A Tiny Snail That Only Lived In Georgia Has Gone Extinct

This week, the U.S. Fish and Wildlife Service published its finding that the beaverpond marstonia, which lived in southwest Georgia, is now extinct.

Photo by Robert Hershler/Smithsonian

A tiny snail that lived in southwest Georgia is gone. The beaverpond marstonia lived in a handful of creeks and streams near Lake Blackshear. This week, the U.S. Fish and Wildlife Service published its finding that the species is now extinct.

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The tan, whorled snail was “minute,” Fred Thompson wrote in his description of the species.

He was a curator at the Florida Museum of Natural History who discovered the beaverpond marstonia in the 1970s in, as he wrote, “a clear stream that flows through a cypress slough and drains into the east side of Lake Blackshear.”

The snail was just a few millimeters long, said Jason Wisniewski, senior aquatic biologist with the Georgia Department of Natural Resources

“Smaller than a BB from somebody’s BB gun, or not much bigger than a few grains of salt,” Wisniewski said.

He’s never seen one, but he did search for them the past couple years. No scientist has documented the snail since the year 2000, and it may never have been very common.

“At no place was the snail abundant,” Thompson wrote in his 1977 article describing the species.

In 1984, the U.S. Fish and Wildlife Service put the snail on a list of species to consider protecting.

There it remained, a “candidate species,” until 2010 when the environmental group Center for Biological Diversity petitioned the federal agency to study hundreds of southeastern aquatic animals — including the beaverpond marstonia — and possibly protect them under the Endangered Species Act.

The Center for Biological Diversity then sued U.S. Fish and Wildlife in 2016 to force a decision on the snail.

That approach, of pushing for hundreds of species to be protected and then suing, has been controversial. Agencies say they’re strapped for staff and money as it is.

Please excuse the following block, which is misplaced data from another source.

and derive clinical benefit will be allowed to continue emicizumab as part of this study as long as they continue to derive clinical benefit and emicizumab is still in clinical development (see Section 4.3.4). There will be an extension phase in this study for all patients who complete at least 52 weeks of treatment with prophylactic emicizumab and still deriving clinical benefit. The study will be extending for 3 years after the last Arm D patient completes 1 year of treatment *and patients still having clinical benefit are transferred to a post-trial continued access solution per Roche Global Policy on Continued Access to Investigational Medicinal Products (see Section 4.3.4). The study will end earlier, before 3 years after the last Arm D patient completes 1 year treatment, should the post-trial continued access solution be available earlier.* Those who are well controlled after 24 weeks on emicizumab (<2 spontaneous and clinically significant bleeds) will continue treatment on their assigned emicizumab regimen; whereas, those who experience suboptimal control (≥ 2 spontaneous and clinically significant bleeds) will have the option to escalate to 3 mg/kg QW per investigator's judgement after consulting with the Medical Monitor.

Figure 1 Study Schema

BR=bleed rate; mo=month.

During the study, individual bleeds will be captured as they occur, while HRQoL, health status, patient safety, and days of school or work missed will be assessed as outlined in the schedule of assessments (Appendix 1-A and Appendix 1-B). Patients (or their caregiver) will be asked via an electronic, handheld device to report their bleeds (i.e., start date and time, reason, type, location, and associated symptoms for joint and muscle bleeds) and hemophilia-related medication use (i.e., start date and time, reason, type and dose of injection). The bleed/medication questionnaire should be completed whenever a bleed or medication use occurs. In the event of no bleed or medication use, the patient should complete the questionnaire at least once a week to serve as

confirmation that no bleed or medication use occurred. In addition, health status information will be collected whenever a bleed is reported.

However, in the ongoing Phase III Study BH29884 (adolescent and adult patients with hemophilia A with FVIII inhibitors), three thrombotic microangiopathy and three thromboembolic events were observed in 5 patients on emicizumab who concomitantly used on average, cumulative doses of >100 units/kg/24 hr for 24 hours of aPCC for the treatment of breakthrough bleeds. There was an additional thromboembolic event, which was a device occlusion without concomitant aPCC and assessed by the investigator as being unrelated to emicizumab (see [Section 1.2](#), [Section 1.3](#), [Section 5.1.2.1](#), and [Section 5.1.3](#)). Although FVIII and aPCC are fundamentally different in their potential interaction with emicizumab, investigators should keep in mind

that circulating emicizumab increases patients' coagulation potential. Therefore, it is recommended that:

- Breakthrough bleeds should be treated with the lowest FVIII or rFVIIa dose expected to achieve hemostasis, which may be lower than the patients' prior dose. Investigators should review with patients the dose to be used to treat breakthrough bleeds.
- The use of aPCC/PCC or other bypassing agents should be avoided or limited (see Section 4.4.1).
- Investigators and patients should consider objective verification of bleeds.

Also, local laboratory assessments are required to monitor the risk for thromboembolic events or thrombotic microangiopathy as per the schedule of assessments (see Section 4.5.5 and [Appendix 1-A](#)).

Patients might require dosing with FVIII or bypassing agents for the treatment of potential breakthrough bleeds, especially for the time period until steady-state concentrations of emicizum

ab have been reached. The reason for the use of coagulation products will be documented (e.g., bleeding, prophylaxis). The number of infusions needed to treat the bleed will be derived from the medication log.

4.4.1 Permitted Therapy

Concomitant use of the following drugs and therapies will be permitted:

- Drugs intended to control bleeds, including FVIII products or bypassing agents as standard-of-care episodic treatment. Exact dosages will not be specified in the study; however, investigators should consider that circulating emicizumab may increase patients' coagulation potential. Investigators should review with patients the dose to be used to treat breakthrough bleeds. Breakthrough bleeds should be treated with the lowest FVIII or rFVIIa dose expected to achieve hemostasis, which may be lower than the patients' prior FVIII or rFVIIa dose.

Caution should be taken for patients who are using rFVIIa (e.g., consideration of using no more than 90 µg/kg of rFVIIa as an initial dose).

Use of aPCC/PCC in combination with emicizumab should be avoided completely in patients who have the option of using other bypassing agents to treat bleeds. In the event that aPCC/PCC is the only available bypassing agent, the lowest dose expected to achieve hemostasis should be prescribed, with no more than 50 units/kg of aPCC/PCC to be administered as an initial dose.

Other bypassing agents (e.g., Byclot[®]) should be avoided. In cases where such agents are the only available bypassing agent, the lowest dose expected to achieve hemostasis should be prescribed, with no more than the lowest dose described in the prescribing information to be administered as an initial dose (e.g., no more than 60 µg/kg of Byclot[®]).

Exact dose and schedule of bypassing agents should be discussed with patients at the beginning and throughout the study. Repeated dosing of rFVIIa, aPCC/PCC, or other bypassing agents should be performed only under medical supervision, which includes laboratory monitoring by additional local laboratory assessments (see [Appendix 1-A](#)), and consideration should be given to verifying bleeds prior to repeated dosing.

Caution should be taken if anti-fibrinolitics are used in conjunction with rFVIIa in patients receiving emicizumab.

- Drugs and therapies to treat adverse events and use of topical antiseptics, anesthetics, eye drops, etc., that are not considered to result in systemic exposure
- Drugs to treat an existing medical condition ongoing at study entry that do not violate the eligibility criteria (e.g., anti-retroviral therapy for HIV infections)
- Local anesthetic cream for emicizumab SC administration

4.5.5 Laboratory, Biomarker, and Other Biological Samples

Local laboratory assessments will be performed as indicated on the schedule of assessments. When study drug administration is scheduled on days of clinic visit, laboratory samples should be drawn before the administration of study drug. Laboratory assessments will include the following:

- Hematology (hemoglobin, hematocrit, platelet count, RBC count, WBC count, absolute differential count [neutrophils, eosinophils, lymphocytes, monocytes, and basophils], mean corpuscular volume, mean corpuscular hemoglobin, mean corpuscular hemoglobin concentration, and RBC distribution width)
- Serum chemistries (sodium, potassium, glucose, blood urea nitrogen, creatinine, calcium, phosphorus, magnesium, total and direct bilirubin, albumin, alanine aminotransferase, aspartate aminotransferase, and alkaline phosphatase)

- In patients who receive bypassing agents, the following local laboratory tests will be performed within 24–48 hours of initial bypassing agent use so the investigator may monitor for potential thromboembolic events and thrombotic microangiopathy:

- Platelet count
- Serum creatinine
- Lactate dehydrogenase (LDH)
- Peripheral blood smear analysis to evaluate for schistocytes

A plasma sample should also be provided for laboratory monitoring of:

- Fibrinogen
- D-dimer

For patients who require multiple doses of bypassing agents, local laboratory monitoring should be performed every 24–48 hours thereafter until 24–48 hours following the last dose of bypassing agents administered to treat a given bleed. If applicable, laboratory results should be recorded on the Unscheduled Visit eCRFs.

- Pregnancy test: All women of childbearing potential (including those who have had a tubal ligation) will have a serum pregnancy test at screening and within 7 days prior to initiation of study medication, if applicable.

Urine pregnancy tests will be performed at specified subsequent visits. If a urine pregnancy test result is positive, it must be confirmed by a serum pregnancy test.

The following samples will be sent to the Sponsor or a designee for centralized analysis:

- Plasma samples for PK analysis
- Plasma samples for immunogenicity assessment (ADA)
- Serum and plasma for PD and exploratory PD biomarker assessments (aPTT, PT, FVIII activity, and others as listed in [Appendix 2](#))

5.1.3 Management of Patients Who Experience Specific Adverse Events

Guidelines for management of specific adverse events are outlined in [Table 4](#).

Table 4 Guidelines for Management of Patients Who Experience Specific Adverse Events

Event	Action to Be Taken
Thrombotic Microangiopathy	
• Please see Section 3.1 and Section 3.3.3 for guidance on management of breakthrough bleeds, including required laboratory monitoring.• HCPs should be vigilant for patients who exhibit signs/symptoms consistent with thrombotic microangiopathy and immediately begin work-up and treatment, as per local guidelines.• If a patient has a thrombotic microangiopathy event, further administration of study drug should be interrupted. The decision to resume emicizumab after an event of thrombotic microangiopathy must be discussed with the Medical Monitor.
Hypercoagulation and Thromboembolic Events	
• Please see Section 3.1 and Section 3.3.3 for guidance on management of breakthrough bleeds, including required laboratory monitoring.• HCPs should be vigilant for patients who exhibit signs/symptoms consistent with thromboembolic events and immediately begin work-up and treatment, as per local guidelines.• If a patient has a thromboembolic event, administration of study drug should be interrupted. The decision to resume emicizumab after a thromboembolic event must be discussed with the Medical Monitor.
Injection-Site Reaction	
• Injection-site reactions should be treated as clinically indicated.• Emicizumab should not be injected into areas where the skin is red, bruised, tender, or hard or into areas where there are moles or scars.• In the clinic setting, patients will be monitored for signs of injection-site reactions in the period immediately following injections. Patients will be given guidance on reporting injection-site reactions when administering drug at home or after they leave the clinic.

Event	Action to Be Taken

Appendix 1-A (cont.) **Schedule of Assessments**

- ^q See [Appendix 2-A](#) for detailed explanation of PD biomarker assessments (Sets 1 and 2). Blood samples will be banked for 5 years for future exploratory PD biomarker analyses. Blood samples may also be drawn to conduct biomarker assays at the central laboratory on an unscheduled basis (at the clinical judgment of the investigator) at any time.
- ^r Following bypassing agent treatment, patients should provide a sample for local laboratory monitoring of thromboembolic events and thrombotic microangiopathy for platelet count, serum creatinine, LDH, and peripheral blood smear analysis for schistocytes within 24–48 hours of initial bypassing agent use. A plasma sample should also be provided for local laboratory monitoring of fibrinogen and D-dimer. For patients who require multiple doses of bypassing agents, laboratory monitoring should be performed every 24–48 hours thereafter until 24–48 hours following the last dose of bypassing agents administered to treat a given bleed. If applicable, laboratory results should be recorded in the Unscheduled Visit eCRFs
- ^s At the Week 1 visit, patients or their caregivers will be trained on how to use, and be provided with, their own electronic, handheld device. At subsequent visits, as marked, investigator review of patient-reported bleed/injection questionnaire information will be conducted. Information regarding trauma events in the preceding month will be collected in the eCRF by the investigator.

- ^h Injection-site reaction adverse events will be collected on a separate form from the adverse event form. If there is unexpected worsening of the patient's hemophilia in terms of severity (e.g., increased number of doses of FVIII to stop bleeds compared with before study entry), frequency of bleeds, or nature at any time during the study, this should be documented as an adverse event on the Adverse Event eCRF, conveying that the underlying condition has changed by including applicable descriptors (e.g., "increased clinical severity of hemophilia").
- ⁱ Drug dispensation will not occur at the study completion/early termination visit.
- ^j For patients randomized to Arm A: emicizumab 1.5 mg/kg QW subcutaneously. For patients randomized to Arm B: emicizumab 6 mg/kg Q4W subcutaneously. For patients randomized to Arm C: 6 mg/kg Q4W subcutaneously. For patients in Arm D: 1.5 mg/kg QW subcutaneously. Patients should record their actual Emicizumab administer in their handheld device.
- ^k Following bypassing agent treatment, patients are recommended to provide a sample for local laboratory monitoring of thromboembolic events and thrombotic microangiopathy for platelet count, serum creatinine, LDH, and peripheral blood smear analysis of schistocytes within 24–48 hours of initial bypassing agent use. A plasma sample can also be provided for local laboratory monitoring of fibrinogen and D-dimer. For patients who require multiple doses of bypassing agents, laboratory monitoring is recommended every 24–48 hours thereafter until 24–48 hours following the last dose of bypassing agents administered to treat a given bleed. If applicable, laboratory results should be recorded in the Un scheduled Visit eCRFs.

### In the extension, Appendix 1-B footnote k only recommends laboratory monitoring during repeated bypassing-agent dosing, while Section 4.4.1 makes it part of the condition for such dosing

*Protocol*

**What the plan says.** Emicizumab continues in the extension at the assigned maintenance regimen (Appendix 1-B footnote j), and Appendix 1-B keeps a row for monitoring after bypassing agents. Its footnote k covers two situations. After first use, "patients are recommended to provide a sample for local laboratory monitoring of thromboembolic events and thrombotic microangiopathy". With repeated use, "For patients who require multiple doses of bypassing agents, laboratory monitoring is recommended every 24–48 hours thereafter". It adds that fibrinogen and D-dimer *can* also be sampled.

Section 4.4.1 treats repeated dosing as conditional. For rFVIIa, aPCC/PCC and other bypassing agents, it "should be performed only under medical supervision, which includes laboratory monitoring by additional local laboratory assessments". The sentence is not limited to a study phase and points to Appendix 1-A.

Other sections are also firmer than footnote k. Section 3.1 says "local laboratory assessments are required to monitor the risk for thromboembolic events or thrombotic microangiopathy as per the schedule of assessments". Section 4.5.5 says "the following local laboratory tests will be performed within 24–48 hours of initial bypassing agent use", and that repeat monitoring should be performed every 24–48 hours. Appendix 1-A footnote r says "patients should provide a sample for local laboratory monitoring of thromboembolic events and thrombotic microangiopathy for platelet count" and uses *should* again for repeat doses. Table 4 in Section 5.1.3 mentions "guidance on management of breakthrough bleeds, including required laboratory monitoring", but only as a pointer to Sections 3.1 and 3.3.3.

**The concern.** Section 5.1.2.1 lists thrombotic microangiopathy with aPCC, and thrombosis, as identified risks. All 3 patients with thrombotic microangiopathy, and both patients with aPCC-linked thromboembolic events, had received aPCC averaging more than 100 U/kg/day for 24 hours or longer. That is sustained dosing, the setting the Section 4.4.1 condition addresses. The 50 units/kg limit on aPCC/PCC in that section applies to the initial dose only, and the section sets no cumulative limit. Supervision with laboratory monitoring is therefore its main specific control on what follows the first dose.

Tierra Curry, senior scientist with the Center for Biological Diversity, said it helps get protection for species like the tiny beaverpond marstonia that no one may be paying attention to otherwise.

“They should have been protected even decades before we submitted our petition. Even we were too late,” Curry said.

Georgia has an incredible range of freshwater species, and many of them could be threatened, Curry said.

“It’s kind of like the tropical rainforest or the coral reef. It’s this beautiful underwater world,” she said.

And there aren’t enough experts on all those fish, mollusks and other underwater creatures – including snails – said Wisniewski.

Thompson, the Florida curator who was the expert on the species, died last year.

Wisniewski said when he went back to the places where Thompson had found the underwater snails, many of them were dry. Drought and industrial or farm water use may have contributed to the snail’s extinction, he said.

“These droughts tend to be more frequent now, and of course whenever you have these droughts, there’s more demand for the water resources,” he said. “It kind of burns the candle on both ends.”

Though the beaverpond marstonia was miniscule, its loss could be an indicator of bigger issues in the environment, said Wisniewski. And scientists will never know what role it played in its ecosystem, since it hadn’t been well-studied.

“Any time we lose a species it’s really sad,” Curry said. “It means we made a mistake that can’t be corrected.”